After collecting our luggage at East Midlands Airport, we check the Sky Bus timetable and decide not to wait 45 mins but call an Uber for the trip to the Benternick Hotel Nottingham. Our Uber driver picks us up and just outside the airport we get a tremendous fright when a car speeds past us racing pursued by a mate. The shoulders of the road are draped in other motor vehicles and the crowd watching this illegal racing. A short way down the highway we observe a Police car lurking in the bushes apparently unaware of the circus behind us.
By the time we arrive in Nottingham, the reception for the Hotel has closed but we knew this in advanced and had instructions on how to find our room. Our room is on the second floor. With the benefit of the emailed instructions, we gain access and drag the luggage up to our spacious room. We are yet to eat so we visit Tescos Express next door and pick up some sandwiches and a salad after all this is all about overnighting then catch the train to Bristol. Despite the lack of a lift the hotel has a lot of charm, is conveniently located across the road from the Rail station and has a continental breakfast included.
Photos of the breakfast room and the view of the rail station ourside our bedroom window, inside the station and the chimney stacks.
Our journey starts at Nottingham Station. We board the train which soon commences its journey passing by the power station chimney stacks which represented the land mark to identify Nottingham whether we came by car up the M1 or flew into East Midlands Airport. First stop is Derby a frequent destination when we lived in Long Eaton and then onto Birmingham. First time in Birmingham Station to change trains for Bristol. Our fears of changing platform disappear as we walk to the other side of the arrival platform to travel onto Bristol arriving in Bristol by the middle of the afternoon. We refer to our phone and google maps to locate our hotel West India House and our apartment for our stay in Bristol. The apartment is very private, and our apartment is again on the 2nd floor but this time we have a lift – smaller than the little lift in Lyon (I didn’t think it possible).
Welsh Back (the name of the road in front of our apartment) follows the canal/floating harbour of Bristol (the canal runs into the River Avon). Beside us is the Brewdog Bar – yes the same Brewdog as at Murarrie in Brisbane . We have a large choice of pubs and all quite handy but our search for the tourist information office was to prove impossible with misleading signage and then to learn that the office had closed. Last located in the City Aquarium we were fortunate to obtain a copy of a street map amongst papers they had left behind.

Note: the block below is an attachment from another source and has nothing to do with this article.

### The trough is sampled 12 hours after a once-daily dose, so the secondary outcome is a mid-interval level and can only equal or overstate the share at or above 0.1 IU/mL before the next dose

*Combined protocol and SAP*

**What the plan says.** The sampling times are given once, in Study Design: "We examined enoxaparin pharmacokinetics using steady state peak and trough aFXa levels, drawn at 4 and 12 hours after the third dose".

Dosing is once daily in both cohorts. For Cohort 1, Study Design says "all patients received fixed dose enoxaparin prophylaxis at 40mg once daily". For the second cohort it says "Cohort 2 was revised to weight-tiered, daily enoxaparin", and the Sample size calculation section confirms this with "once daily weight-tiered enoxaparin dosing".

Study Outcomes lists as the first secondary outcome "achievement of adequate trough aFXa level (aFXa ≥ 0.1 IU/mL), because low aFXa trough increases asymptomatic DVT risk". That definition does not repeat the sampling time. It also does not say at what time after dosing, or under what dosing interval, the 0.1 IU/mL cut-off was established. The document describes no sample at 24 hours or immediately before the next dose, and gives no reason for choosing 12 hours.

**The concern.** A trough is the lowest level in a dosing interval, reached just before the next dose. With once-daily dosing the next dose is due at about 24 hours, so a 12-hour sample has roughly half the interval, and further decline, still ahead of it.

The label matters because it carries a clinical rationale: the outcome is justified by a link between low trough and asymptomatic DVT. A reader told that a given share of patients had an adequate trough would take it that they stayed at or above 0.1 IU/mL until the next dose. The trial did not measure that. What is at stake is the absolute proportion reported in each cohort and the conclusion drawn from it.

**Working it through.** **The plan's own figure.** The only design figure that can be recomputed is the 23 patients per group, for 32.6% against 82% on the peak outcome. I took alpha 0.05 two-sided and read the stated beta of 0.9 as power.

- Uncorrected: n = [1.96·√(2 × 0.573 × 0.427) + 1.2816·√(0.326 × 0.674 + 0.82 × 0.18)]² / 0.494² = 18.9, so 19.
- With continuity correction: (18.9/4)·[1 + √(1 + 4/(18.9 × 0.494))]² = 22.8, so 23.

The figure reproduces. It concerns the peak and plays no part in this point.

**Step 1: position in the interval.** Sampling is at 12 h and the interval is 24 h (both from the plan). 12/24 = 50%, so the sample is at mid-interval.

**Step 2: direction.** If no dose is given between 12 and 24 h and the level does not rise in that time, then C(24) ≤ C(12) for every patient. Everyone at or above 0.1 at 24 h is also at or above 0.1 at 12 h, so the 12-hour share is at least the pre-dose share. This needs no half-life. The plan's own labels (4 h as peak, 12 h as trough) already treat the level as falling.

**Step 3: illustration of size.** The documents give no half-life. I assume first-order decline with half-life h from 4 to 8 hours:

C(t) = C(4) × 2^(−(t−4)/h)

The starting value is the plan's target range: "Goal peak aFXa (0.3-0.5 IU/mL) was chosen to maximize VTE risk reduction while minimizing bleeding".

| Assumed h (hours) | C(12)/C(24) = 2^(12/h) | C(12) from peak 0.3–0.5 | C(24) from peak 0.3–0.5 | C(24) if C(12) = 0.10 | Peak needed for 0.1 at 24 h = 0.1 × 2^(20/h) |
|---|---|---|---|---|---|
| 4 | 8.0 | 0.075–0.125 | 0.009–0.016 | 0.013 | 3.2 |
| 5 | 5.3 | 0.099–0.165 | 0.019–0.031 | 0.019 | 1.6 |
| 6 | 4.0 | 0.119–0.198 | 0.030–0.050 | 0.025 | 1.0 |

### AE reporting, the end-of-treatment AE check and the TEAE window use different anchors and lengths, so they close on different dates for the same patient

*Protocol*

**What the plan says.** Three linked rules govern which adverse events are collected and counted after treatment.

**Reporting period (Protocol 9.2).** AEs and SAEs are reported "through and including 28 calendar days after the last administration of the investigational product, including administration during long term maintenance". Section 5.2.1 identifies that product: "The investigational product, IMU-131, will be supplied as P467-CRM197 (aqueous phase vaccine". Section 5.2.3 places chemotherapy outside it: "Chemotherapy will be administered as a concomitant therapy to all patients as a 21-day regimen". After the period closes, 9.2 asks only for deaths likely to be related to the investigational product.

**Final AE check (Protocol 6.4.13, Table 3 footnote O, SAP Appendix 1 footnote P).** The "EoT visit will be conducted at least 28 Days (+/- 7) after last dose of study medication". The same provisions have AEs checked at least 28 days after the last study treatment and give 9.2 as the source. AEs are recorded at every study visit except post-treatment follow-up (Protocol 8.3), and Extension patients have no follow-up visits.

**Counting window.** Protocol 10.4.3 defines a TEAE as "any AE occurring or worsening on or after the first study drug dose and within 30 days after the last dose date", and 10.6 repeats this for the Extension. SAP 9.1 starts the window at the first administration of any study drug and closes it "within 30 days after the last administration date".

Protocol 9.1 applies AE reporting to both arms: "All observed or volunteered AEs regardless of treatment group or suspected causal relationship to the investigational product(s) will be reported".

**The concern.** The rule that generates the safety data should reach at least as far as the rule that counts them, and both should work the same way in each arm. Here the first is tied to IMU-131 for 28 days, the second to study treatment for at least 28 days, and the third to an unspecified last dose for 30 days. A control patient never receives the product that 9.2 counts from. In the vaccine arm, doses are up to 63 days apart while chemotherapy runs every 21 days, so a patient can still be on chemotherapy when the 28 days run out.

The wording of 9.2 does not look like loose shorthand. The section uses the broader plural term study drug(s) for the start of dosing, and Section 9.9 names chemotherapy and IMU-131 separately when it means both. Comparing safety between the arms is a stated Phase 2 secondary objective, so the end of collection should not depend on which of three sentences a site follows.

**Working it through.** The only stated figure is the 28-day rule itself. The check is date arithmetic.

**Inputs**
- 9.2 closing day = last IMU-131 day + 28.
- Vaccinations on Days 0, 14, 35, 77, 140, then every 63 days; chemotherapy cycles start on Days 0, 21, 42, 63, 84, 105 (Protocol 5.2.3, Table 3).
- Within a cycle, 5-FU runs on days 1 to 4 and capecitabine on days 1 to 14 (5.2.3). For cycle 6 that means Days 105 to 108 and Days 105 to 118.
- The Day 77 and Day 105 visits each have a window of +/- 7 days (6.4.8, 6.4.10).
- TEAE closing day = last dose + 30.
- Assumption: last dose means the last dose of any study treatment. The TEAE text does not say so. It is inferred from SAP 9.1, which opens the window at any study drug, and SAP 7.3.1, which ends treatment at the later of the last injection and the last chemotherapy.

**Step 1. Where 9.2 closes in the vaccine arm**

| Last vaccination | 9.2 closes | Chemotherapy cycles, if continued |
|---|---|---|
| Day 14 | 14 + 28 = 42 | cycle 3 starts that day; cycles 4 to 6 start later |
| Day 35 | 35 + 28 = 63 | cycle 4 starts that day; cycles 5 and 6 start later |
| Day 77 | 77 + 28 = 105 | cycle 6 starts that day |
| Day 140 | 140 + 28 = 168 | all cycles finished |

Our exploration had uncovered the ferry system running up and down the “floating harbour”. These ferries run the length and breadth of the canal off the River Avon. The walk from the station to our apartment left me with the impression that we were in a pocket and dislocated from the key parts of the city. This proved to be very wrong. Our first afternoon we spent checking our location with the aid of the tourist map. Distances looked very long on paper but nothing could be further from the truth. We found a bar and had a late afternoon lunch of burger and chips – in fact every cafe pub and restaurant seemed to have either burgers or pizzas – this proved rather tiring as a menu choice.
That night we continued our exploring and realised we were in the old city section of Bristol. Two streets over from our apartment we found Corn Market St and the St Nicholas markets. The Markets were closed but the street was alight with the lights from “pubs”. These establishments were nothing more than a cafe with beer on tap – every kind of imaginable beer. Two streets in the opposite direction we found a section of King street turned into pedestrian mall and beer hall. On one corner stood “the Old Duke”, across the road a pub the Llandower Trow (in Tudor style one section had a frightening lean suggesting it was going to fall into the next pub), then adjoining each pub another pub on each corner with the mall filled with bench tables and people – the hum of constant conversation filled the air and the smell of hops and beer a partnering aroma. We went back to Corn Market St in daylight and it is essentially now a second hand dealers emporium but its clock remains to evidence the position before Greenwich created mean time.